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1902 In Aviation

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Title: 1902 In Aviation  
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Subject: 1905 in aviation, 1904 in aviation, 1901 in aviation, 1902 in aviation, Aviation/Anniversaries/October 13
Collection: 1902 in Aviation, 1902 in Transport, Years in Aviation
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1902 In Aviation

Years in aviation: 1899 1900 1901 1902 1903 1904 1905
Centuries: 19th century · 20th century · 21st century
Decades: 1870s 1880s 1890s 1900s 1910s 1920s 1930s
Years: 1899 1900 1901 1902 1903 1904 1905

This is a list of aviation-related events from 1902:


  • The Wright brothers fly their No. 3 Glider, with assisted take off, on over 700 flights, results lead directly to the construction of the Flyer.
  • The British Admiralty rejects a proposal to use captive balloons for submarine detection.[1]
  • On an unspecified Sunday in 1902,[2][3] the Ezekiel Airship is claimed to have flown in Pittsburg, Texas.[4] According to these claims, the craft flew approximately 160 feet (49 m) at a height of between 10 feet (3.0 m) and 12 feet (3.7 m) in the presence of only a handful of witnesses; those involved allegedly took an oath of silence, and there is no physical evidence to support any of their claims.[5][6][7]

January - December

  • 17 January – Gustave Whitehead claims a circling 11 km (7 mi) flight over water in a 40 hp- 29.9-kW- engine-powered flying machine with wheels and an amphibious boat-shaped hull. He supposedly makes a water landing near his starting point, and helpers pull him from the water.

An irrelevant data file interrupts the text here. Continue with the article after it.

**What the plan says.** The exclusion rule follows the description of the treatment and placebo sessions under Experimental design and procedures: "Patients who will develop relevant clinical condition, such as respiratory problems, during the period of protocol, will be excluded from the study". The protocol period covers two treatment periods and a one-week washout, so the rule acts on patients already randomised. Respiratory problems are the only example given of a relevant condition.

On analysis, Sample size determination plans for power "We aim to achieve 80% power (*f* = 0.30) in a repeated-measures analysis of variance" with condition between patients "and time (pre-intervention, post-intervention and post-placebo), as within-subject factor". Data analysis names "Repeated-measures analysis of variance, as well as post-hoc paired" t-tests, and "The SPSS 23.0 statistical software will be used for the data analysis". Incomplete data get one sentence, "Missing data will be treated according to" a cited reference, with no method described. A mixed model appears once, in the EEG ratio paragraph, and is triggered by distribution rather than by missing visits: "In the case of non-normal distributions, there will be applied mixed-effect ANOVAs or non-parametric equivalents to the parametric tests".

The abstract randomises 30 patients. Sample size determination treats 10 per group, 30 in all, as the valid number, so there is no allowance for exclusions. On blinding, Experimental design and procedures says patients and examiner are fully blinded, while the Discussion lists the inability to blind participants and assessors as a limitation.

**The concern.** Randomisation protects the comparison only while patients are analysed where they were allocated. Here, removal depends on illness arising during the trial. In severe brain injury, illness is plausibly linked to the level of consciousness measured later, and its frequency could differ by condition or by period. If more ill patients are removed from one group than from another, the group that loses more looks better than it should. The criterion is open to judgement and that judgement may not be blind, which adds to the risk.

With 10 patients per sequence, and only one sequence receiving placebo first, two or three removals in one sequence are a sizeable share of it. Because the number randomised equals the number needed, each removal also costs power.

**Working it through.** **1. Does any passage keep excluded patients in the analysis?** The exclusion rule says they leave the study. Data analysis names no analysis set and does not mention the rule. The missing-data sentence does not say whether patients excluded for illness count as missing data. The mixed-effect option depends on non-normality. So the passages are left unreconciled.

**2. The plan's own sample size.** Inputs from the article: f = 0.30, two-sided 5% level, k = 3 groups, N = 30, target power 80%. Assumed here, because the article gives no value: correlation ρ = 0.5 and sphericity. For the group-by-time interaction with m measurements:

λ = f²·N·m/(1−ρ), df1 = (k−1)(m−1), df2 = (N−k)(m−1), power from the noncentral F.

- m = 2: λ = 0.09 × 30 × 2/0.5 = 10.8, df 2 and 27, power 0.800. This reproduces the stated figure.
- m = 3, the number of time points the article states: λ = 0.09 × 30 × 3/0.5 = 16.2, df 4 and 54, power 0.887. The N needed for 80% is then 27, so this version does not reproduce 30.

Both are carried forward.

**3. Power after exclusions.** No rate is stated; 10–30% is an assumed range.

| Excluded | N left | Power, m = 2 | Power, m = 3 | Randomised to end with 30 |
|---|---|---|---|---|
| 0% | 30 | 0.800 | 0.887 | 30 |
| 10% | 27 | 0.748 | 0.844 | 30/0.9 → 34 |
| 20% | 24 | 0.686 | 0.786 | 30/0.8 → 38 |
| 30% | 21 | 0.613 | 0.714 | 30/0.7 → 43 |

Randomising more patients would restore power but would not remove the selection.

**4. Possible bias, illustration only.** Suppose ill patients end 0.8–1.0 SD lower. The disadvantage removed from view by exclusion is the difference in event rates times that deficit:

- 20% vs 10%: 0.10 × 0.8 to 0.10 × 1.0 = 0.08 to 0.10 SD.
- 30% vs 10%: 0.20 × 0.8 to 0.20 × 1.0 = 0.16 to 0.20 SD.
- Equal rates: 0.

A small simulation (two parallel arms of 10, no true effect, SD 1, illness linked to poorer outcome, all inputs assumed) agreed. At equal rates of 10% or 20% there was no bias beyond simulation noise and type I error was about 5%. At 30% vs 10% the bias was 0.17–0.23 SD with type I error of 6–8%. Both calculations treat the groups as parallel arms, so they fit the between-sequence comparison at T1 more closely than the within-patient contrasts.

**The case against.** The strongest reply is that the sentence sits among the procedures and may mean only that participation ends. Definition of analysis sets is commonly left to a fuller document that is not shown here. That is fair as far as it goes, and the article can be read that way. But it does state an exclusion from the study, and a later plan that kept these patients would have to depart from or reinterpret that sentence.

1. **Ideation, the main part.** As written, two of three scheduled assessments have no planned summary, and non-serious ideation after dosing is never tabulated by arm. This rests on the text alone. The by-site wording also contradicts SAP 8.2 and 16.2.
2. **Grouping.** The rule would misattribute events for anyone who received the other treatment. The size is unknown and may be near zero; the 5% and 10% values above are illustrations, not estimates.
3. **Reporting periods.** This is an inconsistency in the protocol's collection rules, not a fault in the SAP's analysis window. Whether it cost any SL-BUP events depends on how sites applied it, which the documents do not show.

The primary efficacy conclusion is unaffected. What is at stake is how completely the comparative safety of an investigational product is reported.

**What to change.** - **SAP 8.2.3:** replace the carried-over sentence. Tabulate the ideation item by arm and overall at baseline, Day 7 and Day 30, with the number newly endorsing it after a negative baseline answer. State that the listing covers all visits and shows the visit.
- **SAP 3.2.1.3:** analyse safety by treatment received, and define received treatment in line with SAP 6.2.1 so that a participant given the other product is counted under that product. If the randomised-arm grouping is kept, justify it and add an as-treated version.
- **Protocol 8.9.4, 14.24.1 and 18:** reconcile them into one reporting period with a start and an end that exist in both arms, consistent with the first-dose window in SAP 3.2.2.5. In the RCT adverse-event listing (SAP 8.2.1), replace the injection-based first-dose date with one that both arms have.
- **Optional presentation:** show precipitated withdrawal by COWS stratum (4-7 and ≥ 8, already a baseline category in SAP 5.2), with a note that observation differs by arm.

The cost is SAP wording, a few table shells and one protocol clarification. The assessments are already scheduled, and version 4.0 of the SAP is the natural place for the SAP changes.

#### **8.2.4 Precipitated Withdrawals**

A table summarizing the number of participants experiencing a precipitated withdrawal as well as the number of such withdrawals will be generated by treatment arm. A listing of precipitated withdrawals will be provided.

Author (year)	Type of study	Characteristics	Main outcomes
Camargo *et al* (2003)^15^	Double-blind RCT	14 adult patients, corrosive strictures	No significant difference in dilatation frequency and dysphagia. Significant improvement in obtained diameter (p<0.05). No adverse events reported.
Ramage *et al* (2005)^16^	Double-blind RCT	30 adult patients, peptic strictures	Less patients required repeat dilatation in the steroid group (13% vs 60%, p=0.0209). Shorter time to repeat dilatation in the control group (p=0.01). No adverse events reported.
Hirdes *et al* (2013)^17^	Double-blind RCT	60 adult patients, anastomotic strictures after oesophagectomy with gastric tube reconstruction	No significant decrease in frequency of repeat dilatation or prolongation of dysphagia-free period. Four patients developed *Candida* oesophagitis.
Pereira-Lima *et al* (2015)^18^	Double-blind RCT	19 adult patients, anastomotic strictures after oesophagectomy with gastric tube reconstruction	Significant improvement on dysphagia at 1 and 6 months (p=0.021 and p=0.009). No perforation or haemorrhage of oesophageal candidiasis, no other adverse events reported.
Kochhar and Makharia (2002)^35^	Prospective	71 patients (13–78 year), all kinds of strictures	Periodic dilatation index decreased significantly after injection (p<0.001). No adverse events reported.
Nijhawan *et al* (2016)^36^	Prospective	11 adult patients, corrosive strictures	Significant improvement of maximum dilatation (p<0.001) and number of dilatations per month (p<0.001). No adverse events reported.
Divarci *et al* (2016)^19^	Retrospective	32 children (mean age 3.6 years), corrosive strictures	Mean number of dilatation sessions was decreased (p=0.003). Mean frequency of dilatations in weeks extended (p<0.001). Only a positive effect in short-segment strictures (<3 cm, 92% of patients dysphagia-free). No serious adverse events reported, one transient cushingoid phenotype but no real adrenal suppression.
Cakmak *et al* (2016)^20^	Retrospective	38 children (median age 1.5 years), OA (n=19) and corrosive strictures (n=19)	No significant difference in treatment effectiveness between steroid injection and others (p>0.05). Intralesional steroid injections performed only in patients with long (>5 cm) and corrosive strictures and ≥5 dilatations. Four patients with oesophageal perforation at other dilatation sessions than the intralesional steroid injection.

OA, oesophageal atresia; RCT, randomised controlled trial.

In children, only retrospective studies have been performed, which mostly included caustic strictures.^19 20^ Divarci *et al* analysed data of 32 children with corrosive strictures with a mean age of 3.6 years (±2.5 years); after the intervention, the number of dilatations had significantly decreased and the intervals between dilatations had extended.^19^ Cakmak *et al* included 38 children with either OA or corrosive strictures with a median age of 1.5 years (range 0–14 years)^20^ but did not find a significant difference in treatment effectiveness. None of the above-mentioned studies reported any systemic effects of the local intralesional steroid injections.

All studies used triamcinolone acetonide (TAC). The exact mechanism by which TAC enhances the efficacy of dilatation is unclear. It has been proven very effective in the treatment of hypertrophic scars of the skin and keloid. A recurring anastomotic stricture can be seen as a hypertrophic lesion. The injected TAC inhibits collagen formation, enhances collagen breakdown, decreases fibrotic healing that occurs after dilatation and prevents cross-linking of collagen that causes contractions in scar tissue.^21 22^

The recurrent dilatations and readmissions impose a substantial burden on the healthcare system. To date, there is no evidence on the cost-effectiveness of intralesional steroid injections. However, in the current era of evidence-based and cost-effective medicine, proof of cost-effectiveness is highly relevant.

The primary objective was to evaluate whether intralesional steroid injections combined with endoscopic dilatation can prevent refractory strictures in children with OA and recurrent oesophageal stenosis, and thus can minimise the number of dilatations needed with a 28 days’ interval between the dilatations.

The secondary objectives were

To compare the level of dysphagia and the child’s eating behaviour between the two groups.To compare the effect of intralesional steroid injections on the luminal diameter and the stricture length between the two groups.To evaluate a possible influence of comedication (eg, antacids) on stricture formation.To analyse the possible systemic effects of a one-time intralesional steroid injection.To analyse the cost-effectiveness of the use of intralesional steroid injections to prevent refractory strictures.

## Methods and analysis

• 4 February – First balloon flight in Antarctica when Robert Falcon Scott and Ernest Shackleton ascend to 800 feet (240 m) in a tethered hydrogen balloon to take the first Antarctic aerial photographs.
  • March – Professor Erich von Drygalski's 1901-1903 German Antarctic Expedition uses a balloon to survey the Antarctic coast of Wilhelm II Land.
  • 30 April – The St Louis Aeronautical Exposition opens in Missouri. Octave Chanute launches a replica of his 1896 glider.
  • 12 May – semi-rigid airship Pax, which Severo designed, over Paris for its maiden flight. When they begin to lose control of the airship, it catches fire and explodes 1,200 feet (366 m) above Montparnasse Cemetery, killing both men instantly.[8]
  • 15 May – Lyman Gilmore, United States, later claims[9] to have been the first person to fly a powered aircraft (a steam-powered glider), on this date, but there were no witnesses.
  • 13 October – Over Paris, Hungarian-born French diplomat Herlad de Bradsky and electrical engineer Paul Morin fly an airship of their own design on its first test flight. At an altitude of about 600 feet (183 m), the gondola separates from rest of the airship and the two men fall to their deaths.[8]
  • October 1902. – The Wright brothers complete development of the three-axis control system with the incorporation of a movable rudder connected to the wing warping control on their 1902 Glider. They subsequently make several fully controlled heavier than air gliding flights, including one of 622.5 ft (189.7 m) in 26 seconds. The 1902 glider is the basis for their patented control system, still used on modern fixed-wing aircraft.

Notes and references

  1. ^ Breemer, Jan S. Defeating the U-Boat: Inventing Antisubmarine Warfare, Newport, Rhode Island: Naval War College Press, 2010, ISBN 978-1-884733-77-2, p. 70.
  2. ^ Gold, Scott (December 21, 2003). "The Ezekiel Airship: Fact, Or Flight Of Fancy?".  
  3. ^ Naughton, Russell (September 15, 2002). "The Rev. Burrell Cannon (1848-1922)". Lawrence Hargrave: Australian Aviation Pioneer.  
  4. ^ "Local inventor beat Wright brothers, Texas townsfolk say".  
  5. ^ "J.B.'s Journal: Ezekiel Airship".  
  6. ^ Peoples, Robert (July 21, 2014). "The Book of Ezekiel and the Flying Machine". The Texas Story Project.  
  7. ^ McLeod, Gerald E. (December 2, 2011). "Day Trips: The Ezekiel Airship flew into Texas mythology even if it didn't reach the record books".  
  8. ^ a b Phythyon, John R., Jr., Great War at Sea: Zeppelins, Virginia Beach, Virginia: Avalanche Press, Inc., 2007, p. 41.
  9. ^ Elam, F. Leland (1936). "Lyman Gilmore, Jr. – Pioneer". Popular Aviation 18 (April): 247–248. 
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